Charities often have a complex set of customers and stakeholders. Normally in business it is the customer who makes the decision to purchase, pays for it, and receives the benefit. For charities these can often be three different parties, meaning a charity has to consider and meet the needs of each.
Charities run on much tighter budgets, so need to find creative ways to deliver success, but it also means there can be a continual worry about bringing in enough income to operate, and typically a charity’s income source tends to have too many eggs in one basket, putting it at risk of external changes – Covid being a prime example.
Staff and resourcing can present challenges too. Even national charities often have only a small head office team and consequently everyone gets sucked into the daily operations that keep your organisation running.
One of our clients – a seasoned CEO – told me a story of when she got her first CEO role. A friend was very impressed, but she swiftly dismissed this telling her: “It might sound grand, but the reality is it includes me putting the bins out.” And she wasn’t just talking metaphorically.
The problem is – years later – she tells me she still feels like the CEO who puts the bins out.
If this sounds like you, ask yourself this: if I were freed from these daily activities, where could I take this organisation?
As a CEO, creating and leading strategic change is your job. But it’s impossible if day-to-day routines get in the way. It’s tempting to think “It’ll be different next month – or next year.”
But it won’t. Change will only happen when you stop and decide to make change.
I can hear you asking: “How?” I use something called the Theory of Change. It’s a well-known methodology that’s particularly relevant for charities and the public sector.
Start with your end goal, then work out what conditions would need to be in place to get there. If your endgame is to create and lead strategic change, you need to have the time, resources and capability.
Firstly, you need to free up your time. This means passing the daily activities to someone else. This might mean getting a bigger team, which means more budget – and therefore board support. To garner board support you will need to clearly set out the benefits. If you had the time to lead the strategy, explain what that would bring for your organisation, and it must be both realistic and achievable.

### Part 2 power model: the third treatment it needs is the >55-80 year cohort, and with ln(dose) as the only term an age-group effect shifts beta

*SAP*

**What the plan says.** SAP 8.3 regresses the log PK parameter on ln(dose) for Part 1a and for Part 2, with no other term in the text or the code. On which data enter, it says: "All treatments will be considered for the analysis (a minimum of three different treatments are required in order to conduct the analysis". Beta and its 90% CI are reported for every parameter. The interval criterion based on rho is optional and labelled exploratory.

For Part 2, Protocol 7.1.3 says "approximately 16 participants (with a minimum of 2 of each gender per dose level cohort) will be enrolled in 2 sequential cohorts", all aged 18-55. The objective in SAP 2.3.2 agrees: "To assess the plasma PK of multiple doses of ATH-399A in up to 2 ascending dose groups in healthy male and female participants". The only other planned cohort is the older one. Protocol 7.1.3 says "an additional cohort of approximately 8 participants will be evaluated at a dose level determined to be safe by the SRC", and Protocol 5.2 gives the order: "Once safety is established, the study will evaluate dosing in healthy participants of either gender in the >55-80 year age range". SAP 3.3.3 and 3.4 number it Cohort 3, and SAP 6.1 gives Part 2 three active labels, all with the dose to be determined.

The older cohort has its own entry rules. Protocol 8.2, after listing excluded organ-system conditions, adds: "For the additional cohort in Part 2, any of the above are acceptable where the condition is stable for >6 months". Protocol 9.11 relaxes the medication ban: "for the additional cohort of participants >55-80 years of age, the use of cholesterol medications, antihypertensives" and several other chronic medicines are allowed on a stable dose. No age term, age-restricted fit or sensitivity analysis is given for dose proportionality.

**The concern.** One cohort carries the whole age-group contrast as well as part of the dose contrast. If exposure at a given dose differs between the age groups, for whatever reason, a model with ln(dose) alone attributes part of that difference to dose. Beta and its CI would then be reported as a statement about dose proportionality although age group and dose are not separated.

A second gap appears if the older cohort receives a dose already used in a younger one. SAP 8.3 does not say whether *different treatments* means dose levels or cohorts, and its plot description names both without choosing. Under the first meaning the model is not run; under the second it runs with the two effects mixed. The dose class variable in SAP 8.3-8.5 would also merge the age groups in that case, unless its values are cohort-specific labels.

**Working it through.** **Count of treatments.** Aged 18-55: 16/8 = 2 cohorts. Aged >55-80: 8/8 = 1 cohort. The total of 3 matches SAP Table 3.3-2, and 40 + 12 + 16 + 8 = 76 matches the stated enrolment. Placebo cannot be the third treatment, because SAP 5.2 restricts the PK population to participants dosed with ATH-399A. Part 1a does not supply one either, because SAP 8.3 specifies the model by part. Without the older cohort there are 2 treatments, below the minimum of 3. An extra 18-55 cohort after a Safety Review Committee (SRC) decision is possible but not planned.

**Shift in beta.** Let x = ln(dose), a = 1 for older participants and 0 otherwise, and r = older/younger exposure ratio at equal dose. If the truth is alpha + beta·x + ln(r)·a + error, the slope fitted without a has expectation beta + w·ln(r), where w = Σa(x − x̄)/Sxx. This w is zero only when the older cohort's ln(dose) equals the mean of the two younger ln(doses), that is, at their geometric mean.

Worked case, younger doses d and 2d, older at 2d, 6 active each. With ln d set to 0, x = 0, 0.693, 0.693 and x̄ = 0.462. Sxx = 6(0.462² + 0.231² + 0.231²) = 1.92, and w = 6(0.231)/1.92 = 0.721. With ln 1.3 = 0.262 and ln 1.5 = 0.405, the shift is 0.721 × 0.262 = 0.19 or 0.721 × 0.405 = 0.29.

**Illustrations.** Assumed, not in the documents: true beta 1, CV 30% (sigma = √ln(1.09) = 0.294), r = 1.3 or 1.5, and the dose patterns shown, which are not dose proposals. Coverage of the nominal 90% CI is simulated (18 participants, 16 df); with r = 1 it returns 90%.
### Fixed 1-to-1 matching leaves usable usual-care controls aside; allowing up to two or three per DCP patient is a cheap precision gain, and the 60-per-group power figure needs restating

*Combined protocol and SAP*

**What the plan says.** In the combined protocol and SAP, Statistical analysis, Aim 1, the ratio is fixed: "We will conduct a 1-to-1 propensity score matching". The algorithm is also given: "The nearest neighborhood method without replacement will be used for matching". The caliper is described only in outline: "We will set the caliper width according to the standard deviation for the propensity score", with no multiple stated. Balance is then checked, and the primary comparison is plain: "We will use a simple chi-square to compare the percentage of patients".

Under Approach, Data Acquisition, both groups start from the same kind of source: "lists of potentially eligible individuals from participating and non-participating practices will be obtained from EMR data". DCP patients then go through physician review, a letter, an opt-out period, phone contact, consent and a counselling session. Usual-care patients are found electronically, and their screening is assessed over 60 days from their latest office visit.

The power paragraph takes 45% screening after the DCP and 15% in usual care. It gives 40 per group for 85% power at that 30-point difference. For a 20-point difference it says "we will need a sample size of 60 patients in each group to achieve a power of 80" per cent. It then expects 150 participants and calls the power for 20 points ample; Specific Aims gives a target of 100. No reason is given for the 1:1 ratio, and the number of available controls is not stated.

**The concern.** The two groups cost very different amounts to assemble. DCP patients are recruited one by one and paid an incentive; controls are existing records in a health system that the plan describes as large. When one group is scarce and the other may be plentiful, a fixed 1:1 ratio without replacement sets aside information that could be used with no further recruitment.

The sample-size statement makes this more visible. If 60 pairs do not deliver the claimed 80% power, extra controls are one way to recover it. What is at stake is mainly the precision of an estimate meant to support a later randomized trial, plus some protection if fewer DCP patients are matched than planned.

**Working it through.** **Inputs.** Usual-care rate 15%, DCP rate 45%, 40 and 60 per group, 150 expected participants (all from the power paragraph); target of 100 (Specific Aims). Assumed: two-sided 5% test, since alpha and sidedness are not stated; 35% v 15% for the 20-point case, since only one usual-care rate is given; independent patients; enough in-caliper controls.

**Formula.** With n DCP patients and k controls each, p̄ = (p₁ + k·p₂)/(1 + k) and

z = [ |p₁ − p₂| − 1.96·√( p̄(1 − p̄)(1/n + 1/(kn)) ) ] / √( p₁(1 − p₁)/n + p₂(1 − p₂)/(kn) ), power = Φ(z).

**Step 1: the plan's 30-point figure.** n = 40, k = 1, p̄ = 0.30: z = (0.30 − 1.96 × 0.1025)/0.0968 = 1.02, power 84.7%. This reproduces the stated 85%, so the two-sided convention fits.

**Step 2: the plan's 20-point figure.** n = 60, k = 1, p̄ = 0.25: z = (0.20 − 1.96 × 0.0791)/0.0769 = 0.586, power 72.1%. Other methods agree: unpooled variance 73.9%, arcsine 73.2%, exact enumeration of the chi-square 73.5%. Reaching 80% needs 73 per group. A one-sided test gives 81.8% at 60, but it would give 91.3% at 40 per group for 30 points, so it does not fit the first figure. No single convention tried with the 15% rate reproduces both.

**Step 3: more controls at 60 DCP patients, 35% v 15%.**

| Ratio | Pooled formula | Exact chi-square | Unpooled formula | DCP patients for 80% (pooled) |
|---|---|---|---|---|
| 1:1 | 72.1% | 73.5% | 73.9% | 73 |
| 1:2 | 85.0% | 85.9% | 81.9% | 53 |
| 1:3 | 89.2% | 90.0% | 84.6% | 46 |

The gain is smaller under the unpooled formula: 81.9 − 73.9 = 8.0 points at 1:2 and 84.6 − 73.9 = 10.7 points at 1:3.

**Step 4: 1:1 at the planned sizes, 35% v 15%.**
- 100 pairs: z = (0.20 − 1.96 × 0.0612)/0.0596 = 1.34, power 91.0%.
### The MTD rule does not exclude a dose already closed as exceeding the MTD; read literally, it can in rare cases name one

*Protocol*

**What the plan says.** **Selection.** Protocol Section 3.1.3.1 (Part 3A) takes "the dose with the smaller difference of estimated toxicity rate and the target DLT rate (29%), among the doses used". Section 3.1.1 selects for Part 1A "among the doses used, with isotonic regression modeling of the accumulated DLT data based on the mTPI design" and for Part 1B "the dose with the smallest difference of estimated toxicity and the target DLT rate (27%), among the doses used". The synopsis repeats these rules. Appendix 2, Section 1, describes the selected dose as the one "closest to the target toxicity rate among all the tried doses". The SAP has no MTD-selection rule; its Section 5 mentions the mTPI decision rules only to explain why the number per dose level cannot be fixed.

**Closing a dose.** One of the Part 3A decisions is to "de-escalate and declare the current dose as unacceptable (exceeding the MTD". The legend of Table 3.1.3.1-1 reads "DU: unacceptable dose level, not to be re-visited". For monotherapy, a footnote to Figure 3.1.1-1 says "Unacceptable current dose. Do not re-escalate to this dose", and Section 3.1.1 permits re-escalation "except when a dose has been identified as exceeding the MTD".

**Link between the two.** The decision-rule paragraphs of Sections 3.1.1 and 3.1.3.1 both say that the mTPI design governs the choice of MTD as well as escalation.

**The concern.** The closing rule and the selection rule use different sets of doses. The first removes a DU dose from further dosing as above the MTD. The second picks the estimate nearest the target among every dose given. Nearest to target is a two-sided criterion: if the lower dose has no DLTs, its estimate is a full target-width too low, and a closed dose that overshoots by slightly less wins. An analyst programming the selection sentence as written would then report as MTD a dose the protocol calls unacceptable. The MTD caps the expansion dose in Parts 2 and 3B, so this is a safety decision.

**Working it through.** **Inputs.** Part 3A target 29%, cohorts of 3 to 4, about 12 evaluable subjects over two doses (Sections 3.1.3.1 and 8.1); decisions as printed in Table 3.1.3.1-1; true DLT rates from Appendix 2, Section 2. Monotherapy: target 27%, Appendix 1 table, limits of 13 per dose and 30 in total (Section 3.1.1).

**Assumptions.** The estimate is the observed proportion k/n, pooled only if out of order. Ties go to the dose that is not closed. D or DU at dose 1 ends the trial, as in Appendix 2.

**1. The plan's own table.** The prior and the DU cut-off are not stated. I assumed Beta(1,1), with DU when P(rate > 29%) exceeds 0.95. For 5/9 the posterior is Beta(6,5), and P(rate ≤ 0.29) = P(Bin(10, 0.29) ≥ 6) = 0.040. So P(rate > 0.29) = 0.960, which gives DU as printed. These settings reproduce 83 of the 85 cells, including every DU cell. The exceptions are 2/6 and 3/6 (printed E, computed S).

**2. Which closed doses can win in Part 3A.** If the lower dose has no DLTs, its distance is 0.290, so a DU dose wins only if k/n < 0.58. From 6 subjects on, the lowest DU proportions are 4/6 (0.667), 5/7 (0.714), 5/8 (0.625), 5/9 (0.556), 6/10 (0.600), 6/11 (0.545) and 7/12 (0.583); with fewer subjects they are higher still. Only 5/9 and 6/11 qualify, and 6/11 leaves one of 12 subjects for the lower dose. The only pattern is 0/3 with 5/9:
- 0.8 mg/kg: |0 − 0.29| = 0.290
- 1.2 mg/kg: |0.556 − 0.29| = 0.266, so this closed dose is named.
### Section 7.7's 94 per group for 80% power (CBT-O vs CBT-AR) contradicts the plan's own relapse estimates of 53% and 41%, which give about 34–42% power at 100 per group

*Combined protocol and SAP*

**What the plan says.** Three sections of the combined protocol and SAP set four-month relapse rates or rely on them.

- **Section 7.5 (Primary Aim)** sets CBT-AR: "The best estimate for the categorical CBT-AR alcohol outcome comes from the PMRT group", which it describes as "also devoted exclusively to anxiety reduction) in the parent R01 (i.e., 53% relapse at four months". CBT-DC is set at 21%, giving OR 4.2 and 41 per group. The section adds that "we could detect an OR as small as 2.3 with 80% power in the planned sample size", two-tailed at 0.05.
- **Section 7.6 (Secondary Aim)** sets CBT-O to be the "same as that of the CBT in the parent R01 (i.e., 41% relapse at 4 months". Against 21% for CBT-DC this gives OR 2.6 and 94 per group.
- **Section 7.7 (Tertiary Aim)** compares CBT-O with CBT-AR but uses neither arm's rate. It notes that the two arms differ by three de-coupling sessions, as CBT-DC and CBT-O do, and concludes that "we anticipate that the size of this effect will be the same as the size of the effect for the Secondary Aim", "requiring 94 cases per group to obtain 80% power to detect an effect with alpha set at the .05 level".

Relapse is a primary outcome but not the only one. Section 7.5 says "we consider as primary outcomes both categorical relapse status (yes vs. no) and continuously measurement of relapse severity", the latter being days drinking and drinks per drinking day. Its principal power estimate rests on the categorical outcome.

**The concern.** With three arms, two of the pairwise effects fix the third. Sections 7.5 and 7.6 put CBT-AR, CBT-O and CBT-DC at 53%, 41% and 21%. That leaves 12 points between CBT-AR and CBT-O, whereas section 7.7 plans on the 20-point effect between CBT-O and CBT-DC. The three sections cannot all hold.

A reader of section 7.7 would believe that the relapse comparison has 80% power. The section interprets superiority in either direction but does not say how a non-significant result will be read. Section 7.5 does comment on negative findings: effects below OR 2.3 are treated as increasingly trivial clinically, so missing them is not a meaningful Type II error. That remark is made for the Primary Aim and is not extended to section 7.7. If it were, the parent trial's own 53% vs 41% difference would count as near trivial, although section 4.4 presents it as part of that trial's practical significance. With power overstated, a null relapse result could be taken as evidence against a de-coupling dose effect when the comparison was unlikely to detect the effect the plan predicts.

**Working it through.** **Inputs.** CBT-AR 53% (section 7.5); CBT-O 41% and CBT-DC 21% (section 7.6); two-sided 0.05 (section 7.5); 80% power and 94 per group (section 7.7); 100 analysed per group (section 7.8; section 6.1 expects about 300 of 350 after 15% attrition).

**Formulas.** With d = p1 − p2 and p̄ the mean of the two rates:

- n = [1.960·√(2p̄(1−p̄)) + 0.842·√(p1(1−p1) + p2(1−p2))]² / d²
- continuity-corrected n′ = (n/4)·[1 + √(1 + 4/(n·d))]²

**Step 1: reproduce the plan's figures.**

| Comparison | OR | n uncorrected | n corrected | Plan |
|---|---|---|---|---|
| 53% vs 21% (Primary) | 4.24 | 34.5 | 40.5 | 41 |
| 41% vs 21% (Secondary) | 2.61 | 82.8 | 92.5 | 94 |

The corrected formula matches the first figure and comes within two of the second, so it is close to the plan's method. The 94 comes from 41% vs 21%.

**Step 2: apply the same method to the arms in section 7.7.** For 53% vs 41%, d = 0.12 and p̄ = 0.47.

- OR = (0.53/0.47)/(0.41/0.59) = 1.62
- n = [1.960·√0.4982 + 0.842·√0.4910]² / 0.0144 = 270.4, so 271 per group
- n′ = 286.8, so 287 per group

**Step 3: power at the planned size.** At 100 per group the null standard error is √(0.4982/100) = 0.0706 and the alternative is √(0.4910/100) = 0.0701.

If you have spent all your life running the operational side, you might not have led strategy before and might not know how to start. If this is the case, then you might need some training or external support.
Many charity boards have a wealth of talent around the table, which is often hugely underused. So your first port of call might be your board of trustees. Who’s got the skills and talent to help you shape your vision and provide some mentoring?
However, sometimes the board itself can be part of the problem. Maybe they like the status quo and believe the CEO should be managing the details. If that’s the case, then seek help externally to influence the board. There are people out there with the skills and ability to help, so you’re not on your own.
There are also ways to get the help you need without having to spend money. Use your network and ask for help. Talking to other charity CEOs is a great start.
Covid has created a whole lot of change and complexity for everyone. And charities are no exception. When people are tight for money, the little bit extra that goes to good causes might disappear. Volunteers might have less time to give. And meantime there are more needy people who need your services.
So being a charity leader is a tough gig. In tough times, people will turn to you to navigate uncertainty, so you need to be in a place where you can deal with that change effectively. That place shouldn’t be round the back with the bins. It should out in front, doing things differently.